Nature and man are never far from each other in Japanese culture. This connection is pervasive and runs deep. It shows up in the design of gardens that incorporate the natural landscape.
It shows up in design of houses where the inside and outside are blurred by means of translucent screens, so you can shut the door without shutting out the ambient sounds of leaves rustling and birds singing.
This intimate connection with nature also permeates Japanese religion and philosophy. For example, the word Shizen – which translates as ‘nature’ – is one of the seven principles of Zen aesthetics. The idea of shizen is that we are all connected to nature not only physically but emotionally and spiritually.
Admittedly, some of these feelings are hard to describe. The Japanese uses the proxy word yugen for such occasions. Yugen is a profound sense of beauty when we are surrounded by mystery of the universe. It is about this world, yet transcends it. It is what the playwright Zeami Motokiyo had in mind when he uses the phrase ‘subtle shadows of bamboo on bamboo’. It is the feeling you get when you wander into a forest ‘without thought of return.’
The forest is in fact the preeminent metaphor for yugen. Two of Japan’s major religion – Shintoism and Buddhism – venerate the forest as the realm of the divine. In Shintoism, the spirits are not separate from nature; they are in it – among the trees, the rocks, the streams, the wind. For Zen Buddhists, all of nature is written in book of God.
There is lovely word that captures the sensation of being in the presence of the sublime. Shrinrin yoku translates as ‘forest bath’, which is the idea that one is taking in the forest through our whole being. It is not exercise, or hiking, or jogging but connecting with nature and awakening our senses of sight, smell, hearing, taste, and touch to receive nature’s refreshment.
It is no surprise that shinrin-yoku developed in Japan. The Japanese are a forest civilization. Two-thirds of the country is covered in forest, a proportion that puts other nations with the same human density in the shade. If you fly over Japan, you will be able to see how green it is: 3,000 miles of forest that stretches from subarctic Hokkaido in the north to subtropical Okinawa in the south, with the Japanese Alps in the middle. There are now 62 certified forest bathing bases in Japan, all of which are pristine forests that combine great natural beauty with healing benefits [see articles listed at the end-notes].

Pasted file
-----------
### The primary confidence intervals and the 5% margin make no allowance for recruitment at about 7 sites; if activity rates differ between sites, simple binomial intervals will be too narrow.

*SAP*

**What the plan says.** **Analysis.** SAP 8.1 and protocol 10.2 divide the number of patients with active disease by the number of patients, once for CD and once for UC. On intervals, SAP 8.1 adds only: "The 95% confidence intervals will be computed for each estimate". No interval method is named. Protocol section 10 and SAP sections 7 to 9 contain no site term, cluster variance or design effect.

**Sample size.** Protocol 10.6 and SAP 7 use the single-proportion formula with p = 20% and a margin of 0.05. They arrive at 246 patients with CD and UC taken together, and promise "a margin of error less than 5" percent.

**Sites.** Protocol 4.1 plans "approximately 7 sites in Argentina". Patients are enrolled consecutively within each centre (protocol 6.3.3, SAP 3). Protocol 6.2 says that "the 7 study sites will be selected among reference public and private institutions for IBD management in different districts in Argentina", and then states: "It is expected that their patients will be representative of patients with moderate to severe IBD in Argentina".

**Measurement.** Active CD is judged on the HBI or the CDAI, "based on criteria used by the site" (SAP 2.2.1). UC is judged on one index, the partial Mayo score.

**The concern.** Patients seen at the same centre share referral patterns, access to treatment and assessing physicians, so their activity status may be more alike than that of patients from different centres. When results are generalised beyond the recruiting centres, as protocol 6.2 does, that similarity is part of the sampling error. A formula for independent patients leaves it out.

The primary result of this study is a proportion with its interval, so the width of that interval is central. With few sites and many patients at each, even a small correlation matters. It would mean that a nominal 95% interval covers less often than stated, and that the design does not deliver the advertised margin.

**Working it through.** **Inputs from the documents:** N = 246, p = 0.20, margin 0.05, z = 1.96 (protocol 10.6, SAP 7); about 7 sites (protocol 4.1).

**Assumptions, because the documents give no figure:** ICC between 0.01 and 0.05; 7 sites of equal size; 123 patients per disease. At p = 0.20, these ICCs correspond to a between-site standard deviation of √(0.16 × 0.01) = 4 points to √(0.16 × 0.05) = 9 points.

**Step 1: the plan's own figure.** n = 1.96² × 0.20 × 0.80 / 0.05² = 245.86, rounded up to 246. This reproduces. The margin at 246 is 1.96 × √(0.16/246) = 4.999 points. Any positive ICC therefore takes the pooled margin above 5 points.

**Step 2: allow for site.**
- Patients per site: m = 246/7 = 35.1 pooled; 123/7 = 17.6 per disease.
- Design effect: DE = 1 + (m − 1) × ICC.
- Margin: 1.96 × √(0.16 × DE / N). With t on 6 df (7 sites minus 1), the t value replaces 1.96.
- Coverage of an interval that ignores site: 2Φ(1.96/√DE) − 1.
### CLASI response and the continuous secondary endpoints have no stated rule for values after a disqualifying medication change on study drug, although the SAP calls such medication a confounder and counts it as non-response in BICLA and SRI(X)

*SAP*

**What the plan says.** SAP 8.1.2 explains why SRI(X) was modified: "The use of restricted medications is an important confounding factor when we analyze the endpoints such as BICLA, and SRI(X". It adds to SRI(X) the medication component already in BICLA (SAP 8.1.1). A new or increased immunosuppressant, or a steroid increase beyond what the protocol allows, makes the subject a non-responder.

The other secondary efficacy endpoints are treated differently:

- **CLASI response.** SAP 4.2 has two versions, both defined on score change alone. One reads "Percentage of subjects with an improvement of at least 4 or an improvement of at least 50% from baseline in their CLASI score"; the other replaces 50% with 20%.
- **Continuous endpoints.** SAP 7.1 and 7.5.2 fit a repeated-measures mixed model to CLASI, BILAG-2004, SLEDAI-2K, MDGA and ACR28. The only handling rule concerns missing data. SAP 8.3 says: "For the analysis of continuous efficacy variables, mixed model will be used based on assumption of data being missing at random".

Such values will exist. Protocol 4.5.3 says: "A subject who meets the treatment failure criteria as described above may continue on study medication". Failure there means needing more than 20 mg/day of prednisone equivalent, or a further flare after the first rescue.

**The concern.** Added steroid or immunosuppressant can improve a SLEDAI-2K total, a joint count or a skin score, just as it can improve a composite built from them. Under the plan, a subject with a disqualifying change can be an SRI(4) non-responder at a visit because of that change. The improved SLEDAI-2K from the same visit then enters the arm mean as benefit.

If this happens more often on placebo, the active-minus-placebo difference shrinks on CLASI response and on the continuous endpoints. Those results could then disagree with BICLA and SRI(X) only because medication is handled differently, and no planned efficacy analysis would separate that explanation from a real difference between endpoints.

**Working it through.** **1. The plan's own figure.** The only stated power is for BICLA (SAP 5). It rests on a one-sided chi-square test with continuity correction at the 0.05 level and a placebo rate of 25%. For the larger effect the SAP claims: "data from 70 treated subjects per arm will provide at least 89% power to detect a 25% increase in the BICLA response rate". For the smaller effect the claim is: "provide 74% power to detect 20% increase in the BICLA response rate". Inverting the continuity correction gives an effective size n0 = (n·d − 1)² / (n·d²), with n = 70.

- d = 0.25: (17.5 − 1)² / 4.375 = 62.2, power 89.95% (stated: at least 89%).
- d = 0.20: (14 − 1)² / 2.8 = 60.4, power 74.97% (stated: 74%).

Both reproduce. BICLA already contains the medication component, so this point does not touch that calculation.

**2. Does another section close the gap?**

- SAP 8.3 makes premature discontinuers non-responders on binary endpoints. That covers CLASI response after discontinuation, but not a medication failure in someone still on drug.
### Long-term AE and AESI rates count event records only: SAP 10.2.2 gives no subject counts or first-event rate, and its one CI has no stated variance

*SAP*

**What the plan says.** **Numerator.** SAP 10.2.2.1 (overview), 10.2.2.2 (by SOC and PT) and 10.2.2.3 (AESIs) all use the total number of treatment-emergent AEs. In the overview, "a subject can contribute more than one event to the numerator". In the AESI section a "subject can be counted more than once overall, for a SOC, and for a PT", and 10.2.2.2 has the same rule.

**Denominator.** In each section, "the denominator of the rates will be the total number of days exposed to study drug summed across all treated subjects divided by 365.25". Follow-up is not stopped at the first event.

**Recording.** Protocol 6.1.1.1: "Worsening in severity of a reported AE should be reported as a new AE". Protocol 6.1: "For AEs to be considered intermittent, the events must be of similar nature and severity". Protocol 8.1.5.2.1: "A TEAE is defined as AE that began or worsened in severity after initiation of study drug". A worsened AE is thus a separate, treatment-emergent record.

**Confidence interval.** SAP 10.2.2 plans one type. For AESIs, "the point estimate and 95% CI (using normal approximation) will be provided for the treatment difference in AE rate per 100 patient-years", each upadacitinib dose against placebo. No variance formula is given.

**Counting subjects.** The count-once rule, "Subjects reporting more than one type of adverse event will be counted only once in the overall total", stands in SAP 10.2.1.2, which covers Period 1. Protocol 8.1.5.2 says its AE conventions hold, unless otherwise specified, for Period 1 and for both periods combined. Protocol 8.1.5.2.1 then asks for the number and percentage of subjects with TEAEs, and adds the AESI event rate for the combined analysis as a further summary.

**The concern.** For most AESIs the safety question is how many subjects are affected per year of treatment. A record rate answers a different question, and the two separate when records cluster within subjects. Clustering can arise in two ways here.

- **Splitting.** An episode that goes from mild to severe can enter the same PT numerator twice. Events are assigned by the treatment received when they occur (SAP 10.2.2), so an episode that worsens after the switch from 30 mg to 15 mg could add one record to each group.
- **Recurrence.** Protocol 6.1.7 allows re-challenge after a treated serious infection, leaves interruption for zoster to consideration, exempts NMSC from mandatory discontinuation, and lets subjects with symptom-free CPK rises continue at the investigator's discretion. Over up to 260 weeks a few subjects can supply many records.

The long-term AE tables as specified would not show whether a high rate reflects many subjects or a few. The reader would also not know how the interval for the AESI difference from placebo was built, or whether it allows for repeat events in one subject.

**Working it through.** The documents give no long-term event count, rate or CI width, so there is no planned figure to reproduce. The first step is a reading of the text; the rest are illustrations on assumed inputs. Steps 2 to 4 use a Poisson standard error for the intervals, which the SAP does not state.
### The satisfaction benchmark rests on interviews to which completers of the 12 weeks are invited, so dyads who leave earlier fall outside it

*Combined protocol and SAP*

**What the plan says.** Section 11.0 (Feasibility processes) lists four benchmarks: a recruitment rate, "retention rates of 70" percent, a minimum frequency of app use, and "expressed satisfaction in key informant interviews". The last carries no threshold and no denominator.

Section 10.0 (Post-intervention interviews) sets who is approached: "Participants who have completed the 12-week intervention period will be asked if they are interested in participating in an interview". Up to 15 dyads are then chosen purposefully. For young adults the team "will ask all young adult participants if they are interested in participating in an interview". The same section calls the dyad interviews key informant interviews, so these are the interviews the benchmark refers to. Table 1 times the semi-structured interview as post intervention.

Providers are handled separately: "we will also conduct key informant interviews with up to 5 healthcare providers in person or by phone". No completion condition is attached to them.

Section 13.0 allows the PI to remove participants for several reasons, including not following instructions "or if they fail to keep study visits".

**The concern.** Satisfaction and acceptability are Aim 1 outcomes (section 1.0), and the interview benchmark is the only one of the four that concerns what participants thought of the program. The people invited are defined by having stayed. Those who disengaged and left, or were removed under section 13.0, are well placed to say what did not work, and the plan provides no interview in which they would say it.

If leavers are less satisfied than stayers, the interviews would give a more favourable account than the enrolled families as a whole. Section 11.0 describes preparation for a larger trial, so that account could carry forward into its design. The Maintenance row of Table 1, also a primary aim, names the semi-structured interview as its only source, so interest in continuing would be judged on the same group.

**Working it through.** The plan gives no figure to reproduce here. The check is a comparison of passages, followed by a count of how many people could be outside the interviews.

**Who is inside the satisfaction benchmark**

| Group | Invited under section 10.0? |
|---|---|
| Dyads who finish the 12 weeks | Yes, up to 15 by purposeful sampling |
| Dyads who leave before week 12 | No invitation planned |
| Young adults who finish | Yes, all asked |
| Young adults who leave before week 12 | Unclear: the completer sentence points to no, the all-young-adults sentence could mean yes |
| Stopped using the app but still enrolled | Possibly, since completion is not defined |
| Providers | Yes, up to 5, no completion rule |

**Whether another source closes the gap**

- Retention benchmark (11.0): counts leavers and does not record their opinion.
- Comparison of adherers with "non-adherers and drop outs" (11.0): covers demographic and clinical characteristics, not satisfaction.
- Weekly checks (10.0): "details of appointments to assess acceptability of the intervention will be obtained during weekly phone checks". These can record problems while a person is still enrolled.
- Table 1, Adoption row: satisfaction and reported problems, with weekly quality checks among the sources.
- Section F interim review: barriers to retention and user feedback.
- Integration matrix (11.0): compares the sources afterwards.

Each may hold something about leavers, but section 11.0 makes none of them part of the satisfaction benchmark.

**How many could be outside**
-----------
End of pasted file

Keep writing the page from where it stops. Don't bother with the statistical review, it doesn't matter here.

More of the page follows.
The embrace of the “forest culture” in Japan and other countries like Finland and Sweden holds important lessons for a world that is bent on self-destruction through rampant deforestation and neglect of pristine environments. Until the last couple of hundred years, we have loved nature because that is where we have lived for most of our life on earth. We have a genetic propensity to do so; it is in our DNA. As the Harvard biologist, E.O. Wilson puts it: “Our existence depends on this propensity, our spirit is woven from it, hope rises in its currents.”
The Flower that Shatters the Stone
Can we revive this hope and act on it while there is still time? Will we soften our hearts of stone and repopulate our forests, and make gardens of cities where the bulk of humanity now live, work and play? Only then can we partake of forest baths and take in the aroma of nature. This will be our “flower than shatters the stone” moment, to borrow the title of a John Denver song.
Li, Qing, Forest Bathing : How Trees Can Help You Find Health and Happiness, Viking, 2018.
“Immerse Yourself in the Forest for Better Health”, New York State Department of Environment Conservation, https://www.dec.ny.gov/lands/90720.html
Extracts of a Scientific American article, “How Hospital Gardens Help Patients Heal” by Deborah Franklin, March 1, 2012.